‘Revolution afoot’ to get doc notes
April 12, 2015 in Medical Technology
OpenNotes advocates are predicting a groundswell of public support for giving patients access to physician notes as part of their medical profile. Viewing physician notes will help patients understand their diagnoses better, clear up confusion about physician instructions and catch potential errors in their profiles, three speakers told HIMSS15 attendees Sunday morning.
Susan Woods, MD, a general internist with the Veterans Health Administration, says there is “a revolution afoot” with regard to the public demand to get access to “the rich source of patient information, which is physician notes.” This new movement actually goes back 40 years to when the New England Journal of Medicine published an article endorsing patient access to their medical records.
“It took four decades to happen, but we’re finally getting there,” Woods said.
Because it has had a portal in place since 2000, the VA is a pioneer in patient engagement. With the Blue Button portal, agency officials conducted extensive research into what users actually want.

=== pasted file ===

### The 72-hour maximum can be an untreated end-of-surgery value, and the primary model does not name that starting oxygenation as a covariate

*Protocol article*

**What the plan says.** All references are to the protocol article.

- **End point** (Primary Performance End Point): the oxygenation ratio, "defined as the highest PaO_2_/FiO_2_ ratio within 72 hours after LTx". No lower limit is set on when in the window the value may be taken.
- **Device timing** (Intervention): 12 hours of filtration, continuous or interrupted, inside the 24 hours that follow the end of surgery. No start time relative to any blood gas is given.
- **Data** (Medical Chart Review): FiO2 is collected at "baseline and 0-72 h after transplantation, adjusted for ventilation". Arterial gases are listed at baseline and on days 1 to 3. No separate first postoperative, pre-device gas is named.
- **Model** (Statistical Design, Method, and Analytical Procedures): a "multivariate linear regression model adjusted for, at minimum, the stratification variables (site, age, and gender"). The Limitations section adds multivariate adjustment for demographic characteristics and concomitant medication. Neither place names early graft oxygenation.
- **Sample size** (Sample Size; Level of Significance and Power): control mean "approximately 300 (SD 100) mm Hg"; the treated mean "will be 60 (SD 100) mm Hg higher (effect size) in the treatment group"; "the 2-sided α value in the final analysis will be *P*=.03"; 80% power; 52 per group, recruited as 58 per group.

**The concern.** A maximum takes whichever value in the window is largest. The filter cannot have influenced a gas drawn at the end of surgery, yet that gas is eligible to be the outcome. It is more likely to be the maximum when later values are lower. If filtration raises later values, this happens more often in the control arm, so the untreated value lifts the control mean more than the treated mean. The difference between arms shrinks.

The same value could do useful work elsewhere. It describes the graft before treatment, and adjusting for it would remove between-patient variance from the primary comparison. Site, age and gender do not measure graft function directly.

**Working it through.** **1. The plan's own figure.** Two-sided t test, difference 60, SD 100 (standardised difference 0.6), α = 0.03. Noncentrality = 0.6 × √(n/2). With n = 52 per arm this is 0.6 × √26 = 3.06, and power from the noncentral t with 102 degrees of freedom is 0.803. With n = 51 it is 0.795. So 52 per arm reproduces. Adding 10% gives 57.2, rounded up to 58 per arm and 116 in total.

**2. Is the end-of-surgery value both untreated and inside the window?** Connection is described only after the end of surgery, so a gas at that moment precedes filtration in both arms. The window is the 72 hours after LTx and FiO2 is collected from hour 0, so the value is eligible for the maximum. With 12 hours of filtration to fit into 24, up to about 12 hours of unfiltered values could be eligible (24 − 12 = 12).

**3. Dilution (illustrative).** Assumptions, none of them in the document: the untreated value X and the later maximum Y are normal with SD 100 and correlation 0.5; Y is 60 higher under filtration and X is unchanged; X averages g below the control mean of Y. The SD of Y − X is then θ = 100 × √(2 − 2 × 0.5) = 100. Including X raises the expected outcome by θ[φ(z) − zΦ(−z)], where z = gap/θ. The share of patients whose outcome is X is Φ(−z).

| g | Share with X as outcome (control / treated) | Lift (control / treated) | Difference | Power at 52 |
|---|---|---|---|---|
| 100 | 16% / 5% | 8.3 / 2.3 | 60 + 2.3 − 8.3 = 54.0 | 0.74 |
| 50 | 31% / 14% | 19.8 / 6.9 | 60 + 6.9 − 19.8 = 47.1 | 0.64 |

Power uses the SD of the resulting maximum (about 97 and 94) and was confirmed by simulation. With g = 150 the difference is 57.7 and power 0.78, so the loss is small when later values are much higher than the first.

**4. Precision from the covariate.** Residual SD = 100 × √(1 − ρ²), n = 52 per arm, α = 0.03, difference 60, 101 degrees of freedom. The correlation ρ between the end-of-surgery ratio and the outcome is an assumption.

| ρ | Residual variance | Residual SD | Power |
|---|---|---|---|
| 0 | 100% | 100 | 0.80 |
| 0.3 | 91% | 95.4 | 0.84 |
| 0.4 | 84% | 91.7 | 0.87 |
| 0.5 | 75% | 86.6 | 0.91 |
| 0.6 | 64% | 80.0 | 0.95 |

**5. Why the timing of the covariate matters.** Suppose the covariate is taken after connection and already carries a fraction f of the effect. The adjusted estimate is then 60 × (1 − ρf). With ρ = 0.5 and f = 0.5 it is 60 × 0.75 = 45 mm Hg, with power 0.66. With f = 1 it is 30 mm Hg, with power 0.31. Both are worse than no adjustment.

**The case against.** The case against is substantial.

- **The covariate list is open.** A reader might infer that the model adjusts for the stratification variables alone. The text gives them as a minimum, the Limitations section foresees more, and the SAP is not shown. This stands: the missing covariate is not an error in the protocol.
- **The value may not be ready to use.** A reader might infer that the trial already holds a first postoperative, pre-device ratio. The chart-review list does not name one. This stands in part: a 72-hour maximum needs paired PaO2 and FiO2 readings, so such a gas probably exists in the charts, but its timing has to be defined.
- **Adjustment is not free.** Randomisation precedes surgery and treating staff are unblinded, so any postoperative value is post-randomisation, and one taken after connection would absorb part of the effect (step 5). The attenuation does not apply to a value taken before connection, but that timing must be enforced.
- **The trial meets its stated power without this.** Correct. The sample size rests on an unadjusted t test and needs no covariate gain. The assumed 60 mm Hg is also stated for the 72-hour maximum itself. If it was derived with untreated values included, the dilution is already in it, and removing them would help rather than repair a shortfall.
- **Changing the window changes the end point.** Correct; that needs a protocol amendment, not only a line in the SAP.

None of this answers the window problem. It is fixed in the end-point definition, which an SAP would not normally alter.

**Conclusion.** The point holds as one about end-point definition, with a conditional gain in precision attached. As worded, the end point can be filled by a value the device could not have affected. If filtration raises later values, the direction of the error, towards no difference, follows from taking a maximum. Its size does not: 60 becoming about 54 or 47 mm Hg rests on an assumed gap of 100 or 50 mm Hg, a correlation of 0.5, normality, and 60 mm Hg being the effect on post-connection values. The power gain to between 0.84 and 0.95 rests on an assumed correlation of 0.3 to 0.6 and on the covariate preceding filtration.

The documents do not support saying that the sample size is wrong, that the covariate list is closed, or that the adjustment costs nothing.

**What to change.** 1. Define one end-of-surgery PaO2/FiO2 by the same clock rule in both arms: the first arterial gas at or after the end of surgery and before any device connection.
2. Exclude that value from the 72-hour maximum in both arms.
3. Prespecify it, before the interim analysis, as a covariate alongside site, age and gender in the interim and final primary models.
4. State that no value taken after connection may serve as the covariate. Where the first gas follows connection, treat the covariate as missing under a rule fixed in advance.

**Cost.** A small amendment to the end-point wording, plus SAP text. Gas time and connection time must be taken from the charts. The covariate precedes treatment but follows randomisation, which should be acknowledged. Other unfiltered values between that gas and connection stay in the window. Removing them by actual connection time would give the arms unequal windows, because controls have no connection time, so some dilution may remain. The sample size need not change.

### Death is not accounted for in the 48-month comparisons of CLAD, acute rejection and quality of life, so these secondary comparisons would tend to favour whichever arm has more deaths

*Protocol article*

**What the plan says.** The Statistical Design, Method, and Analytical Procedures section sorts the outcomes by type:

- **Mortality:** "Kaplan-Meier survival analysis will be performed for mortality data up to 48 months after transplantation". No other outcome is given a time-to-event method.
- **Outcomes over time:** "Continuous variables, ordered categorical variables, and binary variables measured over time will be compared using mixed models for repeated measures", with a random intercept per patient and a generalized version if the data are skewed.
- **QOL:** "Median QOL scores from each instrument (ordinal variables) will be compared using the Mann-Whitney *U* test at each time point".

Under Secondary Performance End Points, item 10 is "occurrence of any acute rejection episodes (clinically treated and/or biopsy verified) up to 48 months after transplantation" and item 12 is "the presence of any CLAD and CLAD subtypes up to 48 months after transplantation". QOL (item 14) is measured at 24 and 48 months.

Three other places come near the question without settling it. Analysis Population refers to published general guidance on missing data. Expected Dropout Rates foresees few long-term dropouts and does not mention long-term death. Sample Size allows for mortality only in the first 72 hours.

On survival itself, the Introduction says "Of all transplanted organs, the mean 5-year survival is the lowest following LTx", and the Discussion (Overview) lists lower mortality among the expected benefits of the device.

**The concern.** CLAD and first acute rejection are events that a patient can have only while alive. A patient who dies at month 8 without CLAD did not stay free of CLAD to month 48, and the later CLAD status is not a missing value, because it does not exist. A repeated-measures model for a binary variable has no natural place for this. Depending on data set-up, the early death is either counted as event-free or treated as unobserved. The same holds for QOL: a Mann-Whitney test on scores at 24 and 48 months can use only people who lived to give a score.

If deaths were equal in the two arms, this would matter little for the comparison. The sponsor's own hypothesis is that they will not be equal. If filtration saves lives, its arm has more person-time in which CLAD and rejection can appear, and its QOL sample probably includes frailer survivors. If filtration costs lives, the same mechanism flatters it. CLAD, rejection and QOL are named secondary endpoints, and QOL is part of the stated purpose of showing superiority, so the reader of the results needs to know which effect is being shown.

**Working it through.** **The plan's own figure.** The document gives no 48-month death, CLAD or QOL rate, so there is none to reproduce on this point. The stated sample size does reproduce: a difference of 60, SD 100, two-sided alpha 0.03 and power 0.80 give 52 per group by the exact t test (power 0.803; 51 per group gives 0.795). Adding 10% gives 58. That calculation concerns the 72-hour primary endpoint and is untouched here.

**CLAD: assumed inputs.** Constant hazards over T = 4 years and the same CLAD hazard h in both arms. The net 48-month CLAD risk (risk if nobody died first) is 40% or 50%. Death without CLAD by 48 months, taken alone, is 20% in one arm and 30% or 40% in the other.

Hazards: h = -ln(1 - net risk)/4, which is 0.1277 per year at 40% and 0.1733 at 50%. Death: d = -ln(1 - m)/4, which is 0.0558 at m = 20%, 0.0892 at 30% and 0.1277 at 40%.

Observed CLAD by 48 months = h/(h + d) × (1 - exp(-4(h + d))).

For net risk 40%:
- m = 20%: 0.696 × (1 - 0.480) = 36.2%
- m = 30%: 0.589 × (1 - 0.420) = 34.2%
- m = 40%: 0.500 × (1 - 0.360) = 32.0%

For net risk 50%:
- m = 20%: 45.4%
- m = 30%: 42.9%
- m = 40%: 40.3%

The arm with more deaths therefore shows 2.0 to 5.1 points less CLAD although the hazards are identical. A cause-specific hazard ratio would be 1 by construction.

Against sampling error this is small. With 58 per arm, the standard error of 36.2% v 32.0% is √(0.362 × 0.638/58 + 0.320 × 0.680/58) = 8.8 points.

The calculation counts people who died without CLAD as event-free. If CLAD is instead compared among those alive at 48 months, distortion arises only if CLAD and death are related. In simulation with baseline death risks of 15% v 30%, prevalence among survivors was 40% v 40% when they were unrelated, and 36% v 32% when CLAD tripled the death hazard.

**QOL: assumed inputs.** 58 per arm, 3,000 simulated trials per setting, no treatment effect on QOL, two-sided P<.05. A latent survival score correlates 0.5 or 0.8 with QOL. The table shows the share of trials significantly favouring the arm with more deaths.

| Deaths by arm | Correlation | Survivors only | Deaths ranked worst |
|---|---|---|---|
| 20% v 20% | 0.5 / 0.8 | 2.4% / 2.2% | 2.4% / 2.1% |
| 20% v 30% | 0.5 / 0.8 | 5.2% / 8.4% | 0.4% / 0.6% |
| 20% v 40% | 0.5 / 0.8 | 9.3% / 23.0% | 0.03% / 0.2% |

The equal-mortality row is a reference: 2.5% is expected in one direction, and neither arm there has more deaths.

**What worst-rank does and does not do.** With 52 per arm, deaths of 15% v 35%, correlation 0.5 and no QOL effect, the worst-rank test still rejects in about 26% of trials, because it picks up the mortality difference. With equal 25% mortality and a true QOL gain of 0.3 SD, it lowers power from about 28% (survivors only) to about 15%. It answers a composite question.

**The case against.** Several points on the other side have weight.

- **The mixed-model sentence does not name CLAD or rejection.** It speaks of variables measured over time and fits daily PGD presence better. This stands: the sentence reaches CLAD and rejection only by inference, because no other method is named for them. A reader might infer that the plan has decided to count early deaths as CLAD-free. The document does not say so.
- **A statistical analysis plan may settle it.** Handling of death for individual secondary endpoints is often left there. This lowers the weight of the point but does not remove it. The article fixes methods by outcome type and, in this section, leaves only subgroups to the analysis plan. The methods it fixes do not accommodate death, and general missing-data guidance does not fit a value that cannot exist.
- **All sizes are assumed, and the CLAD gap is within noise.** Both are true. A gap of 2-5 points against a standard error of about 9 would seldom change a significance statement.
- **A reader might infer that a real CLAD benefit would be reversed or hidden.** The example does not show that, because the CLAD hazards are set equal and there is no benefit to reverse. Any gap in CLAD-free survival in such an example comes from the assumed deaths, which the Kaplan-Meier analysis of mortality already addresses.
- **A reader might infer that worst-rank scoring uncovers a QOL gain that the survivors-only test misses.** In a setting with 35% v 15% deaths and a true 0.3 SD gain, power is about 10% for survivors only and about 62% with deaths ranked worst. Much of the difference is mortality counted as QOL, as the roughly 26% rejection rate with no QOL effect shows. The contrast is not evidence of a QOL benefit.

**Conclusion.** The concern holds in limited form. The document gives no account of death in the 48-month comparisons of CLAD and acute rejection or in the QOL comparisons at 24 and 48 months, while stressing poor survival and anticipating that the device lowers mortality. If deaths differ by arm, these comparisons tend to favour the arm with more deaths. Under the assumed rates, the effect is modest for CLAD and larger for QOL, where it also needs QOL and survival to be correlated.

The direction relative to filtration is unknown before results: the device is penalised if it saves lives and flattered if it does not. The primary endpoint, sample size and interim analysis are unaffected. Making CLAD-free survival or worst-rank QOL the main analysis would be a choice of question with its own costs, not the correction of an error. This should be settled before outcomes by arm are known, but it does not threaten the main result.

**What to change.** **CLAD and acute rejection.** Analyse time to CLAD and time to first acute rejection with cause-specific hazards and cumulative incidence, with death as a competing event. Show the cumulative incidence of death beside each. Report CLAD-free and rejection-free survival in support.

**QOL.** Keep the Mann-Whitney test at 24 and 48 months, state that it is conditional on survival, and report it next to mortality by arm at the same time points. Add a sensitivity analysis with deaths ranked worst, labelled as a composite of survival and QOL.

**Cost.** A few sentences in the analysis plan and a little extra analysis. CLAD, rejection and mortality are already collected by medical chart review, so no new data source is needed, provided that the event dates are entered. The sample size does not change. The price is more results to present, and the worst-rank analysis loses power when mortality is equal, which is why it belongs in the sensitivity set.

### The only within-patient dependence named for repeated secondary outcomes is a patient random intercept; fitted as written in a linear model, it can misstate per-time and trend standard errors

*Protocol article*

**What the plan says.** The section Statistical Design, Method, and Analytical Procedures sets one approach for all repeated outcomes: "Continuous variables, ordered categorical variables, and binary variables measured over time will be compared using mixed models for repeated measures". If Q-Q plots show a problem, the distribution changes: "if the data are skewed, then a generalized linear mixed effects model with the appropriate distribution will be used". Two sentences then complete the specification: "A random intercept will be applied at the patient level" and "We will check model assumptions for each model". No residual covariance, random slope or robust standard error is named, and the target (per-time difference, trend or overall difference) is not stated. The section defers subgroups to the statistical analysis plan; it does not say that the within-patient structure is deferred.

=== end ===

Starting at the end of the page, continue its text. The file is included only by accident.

“It boiled down to common sense stuff – they don’t want their time wasted, they want help in managing their treatments and they want to see their health records,” Woods said.
Blue Button started in 2010 and has since been expanded “to include the kitchen sink,” she said. And while the patient still doesn’t have access to the entire record, she said it is a doorway to their information.
“I got news for you – we’ve been offering patients access to their information since 2000 and the sky did not fall,” Woods said. “In fact, patients have been valuable in providing an extra set of eyes to the process.”
Jan Walker, RN, co-director of the OpenNotes initiative, which promotes transparency of physician notes, says the goal is to let patients see the actual notes that physicians and other clinicians write about them following encounters and says “the movement is starting to catch on.”
The OpenNotes demonstration project goes back to 2012, when 108 physicians volunteered to share their notes with their patient base of 20,000 across the country. The purpose, Walker said, was to evaluate the process and determine whether patients would become more engaged in their care and if sharing notes was “the straw to break the doctors’ backs.”
Organizers planned for the project to last one year and let participants determine whether they wanted to continue after it ended.
The results were overwhelmingly positive, Walker said, with most physicians reporting virtually no impact on their workflow and at the end of 12 months, continued to share their notes.